Friday, February 08, 2008

"Vince Vaughn's Wild West Comedy Show: 30 Days & 30 Nights - Hollywood to the Heartland" -- * *

After sitting and watching "Vince Vaughn's Wild West Comedy Show: 30 Days & 30 Nights - Hollywood to the Heartland," it's easy to see why it's sat on a shelf for the last year and a half after premiering at the Toronto Film Festival. Not particularly irritating but rarely resembling entertainment, the documentary serves simulatenously as a stand-up concert film and profile of comedians and life on the road, and doesn't satisfy on either front. Admittedly, this is the fault of the subjects themselves, and not the filmmaking; as comics, they're not very funny, and as guys, they're relative douchebags. Assembled by Vaughn (who explains the film's conceit and title over the credits), these are the sort of comics who should appeal to the frat boys who made Dane Cook and "Wedding Crashers" so popular, and whose acts are occupied by familiar, obtuse bits that wouldn't pass muster on "ComicView" without Vaughn's name attached.

Vaughn apparently realized the meager talens on display quickly, as he fills up much of the shows with his "special guest" friends, such as Jon Favreau and Justin Long, improvising bits with him. The film/tour's comedic highlight, unsurprisingly, isn't material by the dumbshit comedians, but rather a re-creation by Vaughn and his "best friend" Peter Billingsley, of the steroids PSA the two met while filming as young men. In a less successful bit, Vaughn employs his "Crashers" co-star Keir O'Donnell to re-create his homophobic-stereotype character/joke from that film.

In fact, much of the headlining comedians' (Ahmed Ahmed, Sebastian Maniscalco, Bret Ernst, John Caparulo) bits have notable homophobic and misogynistic streaks, which wouldn't be as much of a problem if any of them were remotely original. Based on the editing, you'd think this shit was great, since regardless of the city or crowd, the audiences (which seem to be populated entirely by young, attractive women) are shown loving everything they see. Literally the only negative reaction we see is when one audience boos a derisive crack about men who wear flip-flops.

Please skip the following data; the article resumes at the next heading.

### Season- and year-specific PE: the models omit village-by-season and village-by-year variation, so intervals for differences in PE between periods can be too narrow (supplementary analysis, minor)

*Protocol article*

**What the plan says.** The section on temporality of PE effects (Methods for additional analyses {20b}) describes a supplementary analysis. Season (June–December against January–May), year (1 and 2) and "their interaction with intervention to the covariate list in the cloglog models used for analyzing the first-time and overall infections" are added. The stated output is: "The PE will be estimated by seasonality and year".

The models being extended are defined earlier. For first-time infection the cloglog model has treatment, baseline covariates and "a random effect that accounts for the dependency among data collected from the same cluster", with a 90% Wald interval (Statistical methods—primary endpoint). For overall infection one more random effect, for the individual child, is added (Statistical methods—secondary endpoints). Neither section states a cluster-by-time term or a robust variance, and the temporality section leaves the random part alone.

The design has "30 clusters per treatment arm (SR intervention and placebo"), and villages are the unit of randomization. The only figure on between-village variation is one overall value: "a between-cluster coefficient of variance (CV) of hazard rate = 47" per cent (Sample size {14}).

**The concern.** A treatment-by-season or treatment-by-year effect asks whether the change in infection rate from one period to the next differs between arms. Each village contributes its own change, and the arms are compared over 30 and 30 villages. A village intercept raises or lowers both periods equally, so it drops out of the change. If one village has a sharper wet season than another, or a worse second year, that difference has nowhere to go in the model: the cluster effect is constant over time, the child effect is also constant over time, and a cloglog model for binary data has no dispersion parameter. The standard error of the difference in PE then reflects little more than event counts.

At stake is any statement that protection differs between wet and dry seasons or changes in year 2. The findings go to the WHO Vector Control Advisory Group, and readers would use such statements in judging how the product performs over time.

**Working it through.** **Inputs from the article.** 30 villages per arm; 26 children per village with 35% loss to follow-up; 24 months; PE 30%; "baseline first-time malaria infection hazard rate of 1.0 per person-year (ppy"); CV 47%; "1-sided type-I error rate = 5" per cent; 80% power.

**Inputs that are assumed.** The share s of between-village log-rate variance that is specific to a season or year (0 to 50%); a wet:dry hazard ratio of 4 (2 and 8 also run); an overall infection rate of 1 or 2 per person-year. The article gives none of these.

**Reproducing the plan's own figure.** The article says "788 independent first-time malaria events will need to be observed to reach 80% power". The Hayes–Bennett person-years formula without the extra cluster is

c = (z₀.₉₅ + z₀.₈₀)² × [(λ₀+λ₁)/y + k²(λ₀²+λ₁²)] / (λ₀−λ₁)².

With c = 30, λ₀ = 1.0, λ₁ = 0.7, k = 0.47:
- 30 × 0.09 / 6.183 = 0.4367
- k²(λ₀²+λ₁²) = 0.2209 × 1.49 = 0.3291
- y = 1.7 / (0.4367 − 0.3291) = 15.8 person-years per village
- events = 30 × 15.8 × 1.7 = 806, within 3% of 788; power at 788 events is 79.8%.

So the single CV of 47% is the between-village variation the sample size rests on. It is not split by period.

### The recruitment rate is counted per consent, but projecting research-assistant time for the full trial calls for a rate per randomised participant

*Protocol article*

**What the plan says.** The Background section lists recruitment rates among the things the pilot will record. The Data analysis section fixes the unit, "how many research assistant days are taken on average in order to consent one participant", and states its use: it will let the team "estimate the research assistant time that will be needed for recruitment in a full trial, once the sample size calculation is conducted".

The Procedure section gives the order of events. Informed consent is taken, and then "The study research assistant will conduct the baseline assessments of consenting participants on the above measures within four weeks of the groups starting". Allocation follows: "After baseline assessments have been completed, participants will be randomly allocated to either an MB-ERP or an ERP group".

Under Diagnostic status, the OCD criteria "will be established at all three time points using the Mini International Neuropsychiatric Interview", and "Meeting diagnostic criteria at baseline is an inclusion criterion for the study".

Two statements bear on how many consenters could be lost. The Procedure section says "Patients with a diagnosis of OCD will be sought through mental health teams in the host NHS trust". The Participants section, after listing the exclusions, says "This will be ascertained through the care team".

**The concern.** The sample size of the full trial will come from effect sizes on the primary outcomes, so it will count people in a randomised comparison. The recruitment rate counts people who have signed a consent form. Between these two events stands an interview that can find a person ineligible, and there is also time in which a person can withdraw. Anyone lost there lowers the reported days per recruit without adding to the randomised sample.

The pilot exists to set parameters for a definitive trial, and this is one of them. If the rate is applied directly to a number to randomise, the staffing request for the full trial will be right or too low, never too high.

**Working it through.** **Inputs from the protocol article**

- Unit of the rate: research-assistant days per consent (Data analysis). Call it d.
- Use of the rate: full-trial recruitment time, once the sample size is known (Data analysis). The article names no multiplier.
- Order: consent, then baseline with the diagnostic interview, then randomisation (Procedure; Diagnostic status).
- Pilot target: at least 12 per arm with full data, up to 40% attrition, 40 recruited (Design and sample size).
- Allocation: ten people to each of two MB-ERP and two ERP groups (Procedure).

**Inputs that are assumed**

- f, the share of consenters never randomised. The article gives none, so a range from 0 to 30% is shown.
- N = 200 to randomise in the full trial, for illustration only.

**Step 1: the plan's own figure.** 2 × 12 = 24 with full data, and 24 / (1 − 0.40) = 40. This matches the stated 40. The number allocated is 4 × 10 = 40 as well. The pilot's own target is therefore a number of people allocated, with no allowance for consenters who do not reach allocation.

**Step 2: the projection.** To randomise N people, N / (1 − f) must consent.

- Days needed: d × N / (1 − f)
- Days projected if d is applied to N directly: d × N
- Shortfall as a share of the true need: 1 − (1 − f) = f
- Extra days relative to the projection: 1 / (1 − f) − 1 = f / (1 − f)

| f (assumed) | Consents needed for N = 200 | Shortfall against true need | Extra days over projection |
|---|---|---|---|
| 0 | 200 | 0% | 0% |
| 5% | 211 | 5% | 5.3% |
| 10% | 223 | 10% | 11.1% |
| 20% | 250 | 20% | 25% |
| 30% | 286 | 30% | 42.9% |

One by one, we get profiles of the comedians, none of whom are particularly interesting despite attempts to be humanized (one laments his day job as a waiter, but it seems he should keep that day job). When all else fails, the filmmakers/comedians turn to sentiment, delving into deceased relatives or regaling us with anecdotes about parents. Much like the 30 cities, each time the film begins a profile of a comedian, we mentally cross them off our list, wonderful how many more we have to sit through. The movie briefly grasps for depth midway through by having the guys visit a displacement camp for Katrina victims, but even that feels ham-handed. And despite his situation, recalling the image of a displaced twerp clad in American Eagle attire chortling at O'Donnell, "You're the gay dude?!" just makes me weep for America.

"Wild West Comedy Show" may bring out Vaughn's devoted fans (though after this and "Fred Claus," one wonders how long they'll stay that way), but ultimately, it's pretty low on laughs as well as insight other than offering further evidence that most comedians are pretty miserable people. In this jam-packed weekend, it'll probably not make much of a dent, and then leave theaters fairly quickly, but it'll likely feel more at home at 2 a.m. on Comedy Central anyway.


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